Pitched as a ‘new story about’ anxiety, this underwhelming book has moments of cut-through which are almost lost in celebrity name-dropping and privileged advice. There are the seeds of interesting ideas within the narrative, but each time one is approached the strangely stilted structure interferes. The chance to genuinely engage with anxiety in a new way is lost.
“We yearn for something even if we don’t know what it looks like or if it actually exists”
Sarah Wilson is a journalist/tv presenter best known for her many books about quitting sugar. Her knowledge about and passion for topics of nutrition is abundantly clear. The sections where she talks about her own health journey, her Hashimoto’s disease diagnosis and the multitude of ways in which what we eat impacts our mental health are the most compelling. But if you have read any of her other books – or like me, skimmed the odd article she has written on the topic occasionally – not much will be new to you.
This book attempts to blend memoir, research, and self-help around the central theme of anxiety. In some case this works well; I enjoyed reading about the concept of mental ‘space’ versus ‘time’, having a deep look into one person’s experience of anxiety connected some dots about my own experiences, and there were some terrific quotes from thinkers on various topics.
By all accounts Wilson’s struggle with anxiety has been, and continues to be, at the extreme end of the scale. She talks about her various suicidal moments, her autoimmune disease, and how anxiety has impacted every corner of her life. But having struggled is not the same as having something new to say, and by the end of the book I’d decided I simply was not the target market.
The most obnoxious parts of the book were the celebrity name dropping and the tone-deaf advice. Amongst the genuine suggestions that are accessible to most (though not all), like walk slowly, or meditate even if you don’t have the perfect peaceful circumstances, there were some woefully off-base ones like ‘have a think week, ‘live somewhere slow’ and the suggestions to train those around you by setting an aggressive out-of-office on your email account. Those suggestions might be fine if you have the means, or the job stability to do so, but for the majority of people they range from ill-advised at best to virtually impossible.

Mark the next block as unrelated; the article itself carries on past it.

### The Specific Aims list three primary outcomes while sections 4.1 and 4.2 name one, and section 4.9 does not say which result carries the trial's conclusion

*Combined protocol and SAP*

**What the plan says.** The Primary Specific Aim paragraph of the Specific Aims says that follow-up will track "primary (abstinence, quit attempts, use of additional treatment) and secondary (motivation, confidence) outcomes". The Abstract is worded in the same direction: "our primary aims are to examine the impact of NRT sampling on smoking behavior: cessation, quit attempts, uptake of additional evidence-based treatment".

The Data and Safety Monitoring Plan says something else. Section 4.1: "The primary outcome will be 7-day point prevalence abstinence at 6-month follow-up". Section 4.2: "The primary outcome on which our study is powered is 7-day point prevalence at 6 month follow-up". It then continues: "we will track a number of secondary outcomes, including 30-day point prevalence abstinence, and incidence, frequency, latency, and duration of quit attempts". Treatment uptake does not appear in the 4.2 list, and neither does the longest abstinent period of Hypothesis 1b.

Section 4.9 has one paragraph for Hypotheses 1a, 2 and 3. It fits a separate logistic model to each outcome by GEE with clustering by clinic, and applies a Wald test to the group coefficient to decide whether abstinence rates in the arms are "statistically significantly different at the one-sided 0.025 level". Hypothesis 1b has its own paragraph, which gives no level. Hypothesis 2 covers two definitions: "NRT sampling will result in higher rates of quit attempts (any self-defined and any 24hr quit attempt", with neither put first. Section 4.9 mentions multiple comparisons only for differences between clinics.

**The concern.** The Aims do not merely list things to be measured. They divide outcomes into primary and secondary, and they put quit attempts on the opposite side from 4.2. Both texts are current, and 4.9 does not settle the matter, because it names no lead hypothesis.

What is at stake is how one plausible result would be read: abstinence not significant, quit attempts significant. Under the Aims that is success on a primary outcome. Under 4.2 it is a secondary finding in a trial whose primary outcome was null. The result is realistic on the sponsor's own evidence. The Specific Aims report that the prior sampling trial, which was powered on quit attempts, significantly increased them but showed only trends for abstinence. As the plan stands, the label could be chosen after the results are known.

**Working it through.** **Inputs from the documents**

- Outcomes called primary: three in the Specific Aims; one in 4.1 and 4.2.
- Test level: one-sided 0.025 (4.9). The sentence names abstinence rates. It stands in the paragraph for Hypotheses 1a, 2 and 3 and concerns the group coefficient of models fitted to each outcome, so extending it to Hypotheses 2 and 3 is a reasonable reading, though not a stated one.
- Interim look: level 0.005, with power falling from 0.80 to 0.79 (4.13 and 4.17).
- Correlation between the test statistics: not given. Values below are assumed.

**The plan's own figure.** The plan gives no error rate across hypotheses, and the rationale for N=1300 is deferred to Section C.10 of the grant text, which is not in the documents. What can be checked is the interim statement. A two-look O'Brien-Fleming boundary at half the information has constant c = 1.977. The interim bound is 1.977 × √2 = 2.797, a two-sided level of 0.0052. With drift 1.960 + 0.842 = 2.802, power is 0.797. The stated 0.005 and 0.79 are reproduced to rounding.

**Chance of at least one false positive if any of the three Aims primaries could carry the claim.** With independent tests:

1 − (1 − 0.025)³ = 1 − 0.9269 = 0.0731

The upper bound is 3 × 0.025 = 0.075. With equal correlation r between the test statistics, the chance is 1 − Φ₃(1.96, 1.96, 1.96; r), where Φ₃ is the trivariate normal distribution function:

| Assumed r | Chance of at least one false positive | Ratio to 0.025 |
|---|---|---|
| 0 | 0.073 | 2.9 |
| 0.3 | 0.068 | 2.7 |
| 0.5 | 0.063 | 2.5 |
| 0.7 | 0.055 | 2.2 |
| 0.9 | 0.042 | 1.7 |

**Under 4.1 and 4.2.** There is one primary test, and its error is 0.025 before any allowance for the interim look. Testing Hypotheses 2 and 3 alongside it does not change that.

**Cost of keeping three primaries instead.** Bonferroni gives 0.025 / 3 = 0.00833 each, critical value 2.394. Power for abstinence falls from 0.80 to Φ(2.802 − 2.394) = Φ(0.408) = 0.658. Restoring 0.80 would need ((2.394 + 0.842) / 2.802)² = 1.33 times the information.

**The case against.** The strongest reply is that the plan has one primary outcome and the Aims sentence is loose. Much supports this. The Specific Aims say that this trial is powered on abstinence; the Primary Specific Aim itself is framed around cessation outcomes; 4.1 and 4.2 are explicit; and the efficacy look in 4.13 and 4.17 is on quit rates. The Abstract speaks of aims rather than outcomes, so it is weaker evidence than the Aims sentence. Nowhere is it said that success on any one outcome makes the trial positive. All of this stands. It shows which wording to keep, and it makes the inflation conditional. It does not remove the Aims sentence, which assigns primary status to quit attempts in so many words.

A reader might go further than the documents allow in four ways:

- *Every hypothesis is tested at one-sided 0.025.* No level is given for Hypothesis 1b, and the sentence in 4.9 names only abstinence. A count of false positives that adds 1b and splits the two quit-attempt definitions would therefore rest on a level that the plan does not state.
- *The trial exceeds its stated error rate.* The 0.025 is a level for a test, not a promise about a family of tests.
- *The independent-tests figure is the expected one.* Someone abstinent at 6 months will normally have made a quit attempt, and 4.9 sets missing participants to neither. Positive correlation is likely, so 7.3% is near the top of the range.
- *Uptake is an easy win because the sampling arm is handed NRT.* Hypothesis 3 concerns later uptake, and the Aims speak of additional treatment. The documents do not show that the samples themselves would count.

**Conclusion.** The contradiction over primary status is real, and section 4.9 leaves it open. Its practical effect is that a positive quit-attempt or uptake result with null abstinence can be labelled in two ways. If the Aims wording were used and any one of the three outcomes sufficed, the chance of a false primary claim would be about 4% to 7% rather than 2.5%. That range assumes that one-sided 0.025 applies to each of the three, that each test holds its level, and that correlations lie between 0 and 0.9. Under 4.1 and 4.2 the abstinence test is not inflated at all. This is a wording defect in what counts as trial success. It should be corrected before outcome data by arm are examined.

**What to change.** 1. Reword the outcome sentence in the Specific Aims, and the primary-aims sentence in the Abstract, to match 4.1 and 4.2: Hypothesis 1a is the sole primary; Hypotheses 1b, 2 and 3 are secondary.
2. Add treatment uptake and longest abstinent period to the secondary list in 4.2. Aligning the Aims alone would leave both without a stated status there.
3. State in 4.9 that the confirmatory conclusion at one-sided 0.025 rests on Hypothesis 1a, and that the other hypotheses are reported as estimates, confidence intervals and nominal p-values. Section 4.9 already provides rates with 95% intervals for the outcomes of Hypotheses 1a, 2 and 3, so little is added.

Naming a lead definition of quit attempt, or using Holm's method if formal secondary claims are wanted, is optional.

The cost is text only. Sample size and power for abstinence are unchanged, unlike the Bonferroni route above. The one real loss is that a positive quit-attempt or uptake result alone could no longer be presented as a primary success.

I can’t end this review without mentioning the awful editing. The structure of this book made no sense, the chapter titles further confused things, and the strange numbering system down the margins seemed completely arbitrary. There were whole sections which could have been rewritten in a single sentence. Memorably there was this line which combines dreadful editing and name-dropping:
“The Happiness Project’s Gretchin Rubin shared the trick with me over the phone during one of our chats. I think she refers to it on her blog or in one of her books, too.”
I own a copy of Rubin’s book and I have access to the internet. In less than 5 minutes I was able to confirm that she does indeed mention the ‘trick’ on her blog, more than once. Why was that sentence allowed to remain in the finished book? Aside from making it sound like the book was dashed off in a lunch break (which it wasn’t, given it took her over 2 years to write, and she discusses her process elsewhere), it also is not helpful for the reader, the direct opposite of what that section is supposed to achieve.
I am taking from First, We Make the Beast Beautiful some additional context around my own anxiety, and the identification of a few behaviours which are connected in ways I hadn’t realised. I’m also taking away reminders of what has worked for me in the past and will hopefully work in the future – a reminder to keep going, and it will always pass. On the flip side I won’t be picking up another book by Sarah Wilson, and I have an increased justification of my caution around ‘celebrity’ memoirs.